Despite strong attendance at the Frankfurt Motor Show, some automakers are electing to skip the show next month.

Automakers are still looking for ways to get the most bang for their buck. Between new partnerships with suppliers and each other to share costs, saving money is still on the agenda despite relatively healthy sales.

Now comes news that at least nine car companies elected to skip next month’s massive Frankfurt Motor Show.

Alfa Romeo, Fiat, Jeep, Peugeot, Citroen, DS, Nissan, Infiniti, Mitsubishi and Volvo declined to attend. Volvo’s absence was expected as it announced a while back it wouldn’t be attending shows anymore. However, there are some surprises on the list.

Nissan could have used the stage at one of the world’s largest auto shows to roll out its new and improved Leaf EV at the tech oriented show. The complete absence of Fiat Chrysler’s brands, especially Jeep and Alfa Romeo, is tough to see.

(China’s Chery set for big introduction in Frankfurt. For the story, Click Here.)

A lightly disguised Jaguar F-Type begins its run up Goodwood Hill.

FCA was looking to grow its Jeep brand in Europe — it builds the Jeep Renegade in Melfi, Italy — and the exposure from the show would help that growth. Alfa Romeo’s Giulia is gaining ground and a bump from Frankfurt couldn’t hurt.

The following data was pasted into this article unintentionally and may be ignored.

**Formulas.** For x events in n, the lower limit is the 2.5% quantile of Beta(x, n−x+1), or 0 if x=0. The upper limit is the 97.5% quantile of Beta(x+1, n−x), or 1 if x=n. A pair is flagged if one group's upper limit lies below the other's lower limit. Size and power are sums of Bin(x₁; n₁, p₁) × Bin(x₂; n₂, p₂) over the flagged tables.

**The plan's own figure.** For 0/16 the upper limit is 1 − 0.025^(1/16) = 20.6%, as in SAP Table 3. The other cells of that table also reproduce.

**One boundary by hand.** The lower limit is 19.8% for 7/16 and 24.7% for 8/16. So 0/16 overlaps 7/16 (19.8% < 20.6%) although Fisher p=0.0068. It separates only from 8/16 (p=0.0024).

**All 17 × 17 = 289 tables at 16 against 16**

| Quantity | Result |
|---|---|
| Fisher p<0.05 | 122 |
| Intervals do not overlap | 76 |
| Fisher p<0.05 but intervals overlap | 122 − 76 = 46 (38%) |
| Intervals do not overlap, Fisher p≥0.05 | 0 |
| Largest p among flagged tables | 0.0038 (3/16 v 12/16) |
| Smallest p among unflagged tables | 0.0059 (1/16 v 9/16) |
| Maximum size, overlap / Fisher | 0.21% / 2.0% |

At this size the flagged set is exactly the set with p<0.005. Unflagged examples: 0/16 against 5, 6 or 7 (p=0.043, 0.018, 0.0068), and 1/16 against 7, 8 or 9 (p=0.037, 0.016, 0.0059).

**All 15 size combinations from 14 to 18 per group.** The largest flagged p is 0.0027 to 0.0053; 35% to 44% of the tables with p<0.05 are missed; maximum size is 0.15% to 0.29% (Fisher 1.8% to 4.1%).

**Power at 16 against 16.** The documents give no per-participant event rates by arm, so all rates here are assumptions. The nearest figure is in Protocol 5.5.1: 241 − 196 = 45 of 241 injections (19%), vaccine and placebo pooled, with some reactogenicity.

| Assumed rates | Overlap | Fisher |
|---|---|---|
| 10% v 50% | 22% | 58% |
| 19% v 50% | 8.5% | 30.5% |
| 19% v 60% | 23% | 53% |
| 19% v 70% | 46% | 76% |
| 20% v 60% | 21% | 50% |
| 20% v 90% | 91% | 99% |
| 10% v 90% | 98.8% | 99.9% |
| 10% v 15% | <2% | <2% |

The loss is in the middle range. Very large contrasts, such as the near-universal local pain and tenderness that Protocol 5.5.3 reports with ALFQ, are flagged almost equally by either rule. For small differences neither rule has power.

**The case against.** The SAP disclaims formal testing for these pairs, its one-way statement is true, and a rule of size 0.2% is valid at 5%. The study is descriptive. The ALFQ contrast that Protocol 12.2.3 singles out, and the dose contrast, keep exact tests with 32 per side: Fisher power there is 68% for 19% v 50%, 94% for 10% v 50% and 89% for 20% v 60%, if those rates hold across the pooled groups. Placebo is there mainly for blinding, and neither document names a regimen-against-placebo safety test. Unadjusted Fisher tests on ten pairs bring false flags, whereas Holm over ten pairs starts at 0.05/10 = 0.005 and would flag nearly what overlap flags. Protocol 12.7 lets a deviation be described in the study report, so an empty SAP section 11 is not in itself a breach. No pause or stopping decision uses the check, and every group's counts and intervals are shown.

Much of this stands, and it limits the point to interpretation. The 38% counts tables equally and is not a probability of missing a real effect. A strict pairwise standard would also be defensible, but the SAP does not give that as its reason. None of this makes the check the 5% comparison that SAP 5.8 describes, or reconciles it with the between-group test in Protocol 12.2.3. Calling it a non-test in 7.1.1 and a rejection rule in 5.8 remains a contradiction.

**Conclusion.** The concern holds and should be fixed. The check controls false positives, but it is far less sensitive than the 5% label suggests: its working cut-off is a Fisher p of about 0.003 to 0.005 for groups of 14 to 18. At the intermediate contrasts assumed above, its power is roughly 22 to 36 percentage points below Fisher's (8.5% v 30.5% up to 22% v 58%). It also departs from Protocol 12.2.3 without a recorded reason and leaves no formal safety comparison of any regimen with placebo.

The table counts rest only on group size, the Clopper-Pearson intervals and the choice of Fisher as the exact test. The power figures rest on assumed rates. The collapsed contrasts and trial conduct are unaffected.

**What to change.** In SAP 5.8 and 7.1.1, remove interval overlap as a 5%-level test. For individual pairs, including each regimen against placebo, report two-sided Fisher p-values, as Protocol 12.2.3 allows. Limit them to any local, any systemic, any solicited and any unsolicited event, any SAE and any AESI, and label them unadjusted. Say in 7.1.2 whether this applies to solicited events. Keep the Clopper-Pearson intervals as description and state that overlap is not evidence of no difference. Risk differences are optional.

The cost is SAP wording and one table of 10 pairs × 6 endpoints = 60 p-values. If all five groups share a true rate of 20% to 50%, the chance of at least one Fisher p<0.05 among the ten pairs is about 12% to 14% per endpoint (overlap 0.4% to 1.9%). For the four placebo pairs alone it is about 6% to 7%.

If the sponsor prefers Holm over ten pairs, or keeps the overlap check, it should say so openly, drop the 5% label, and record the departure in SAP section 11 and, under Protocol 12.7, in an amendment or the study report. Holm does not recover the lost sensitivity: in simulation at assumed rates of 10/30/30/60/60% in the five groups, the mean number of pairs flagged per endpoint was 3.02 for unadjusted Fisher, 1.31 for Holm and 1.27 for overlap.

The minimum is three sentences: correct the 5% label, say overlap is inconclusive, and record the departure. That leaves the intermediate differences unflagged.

Much like in the U.S., automakers are turning to more focused events where their products can shine either alone or with limited competition, according to Automotive News Europe. The Concours d’Elegance at Pebble Beach is a prime example as BMW and other makers are planning to show off several new models.

(Click Here for more about BMW debuting its Z4 and M8 at the Pebble Beach Concours.)

In Europe, the Goodwood Festival of Speed routinely sees Volkswagen and others courting the attention of enthusiasts in an environment that is more relaxed while still covered by the automotive press. And it’s much cheaper that floor space in the hall in Frankfurt in addition to all of the ancillary events that accompany auto show attendance.

“The challenge is that you’ve got so many manufacturers with so many messages, it’s a violation of the communication rule No. 1, which is: be single-minded,” Roelant de Waard, head of sales and marketing at Ford of Europe, told Automotive News Europe.

(To see more about Hyundai’s plans for 31 new eco-friendly vehicles by 2020, Click Here.)

The good news is that there are still plenty of companies, such as BMW, Mercedes-Benz, as well as Volkswagen Group are planning major new car introductions next month in Germany.

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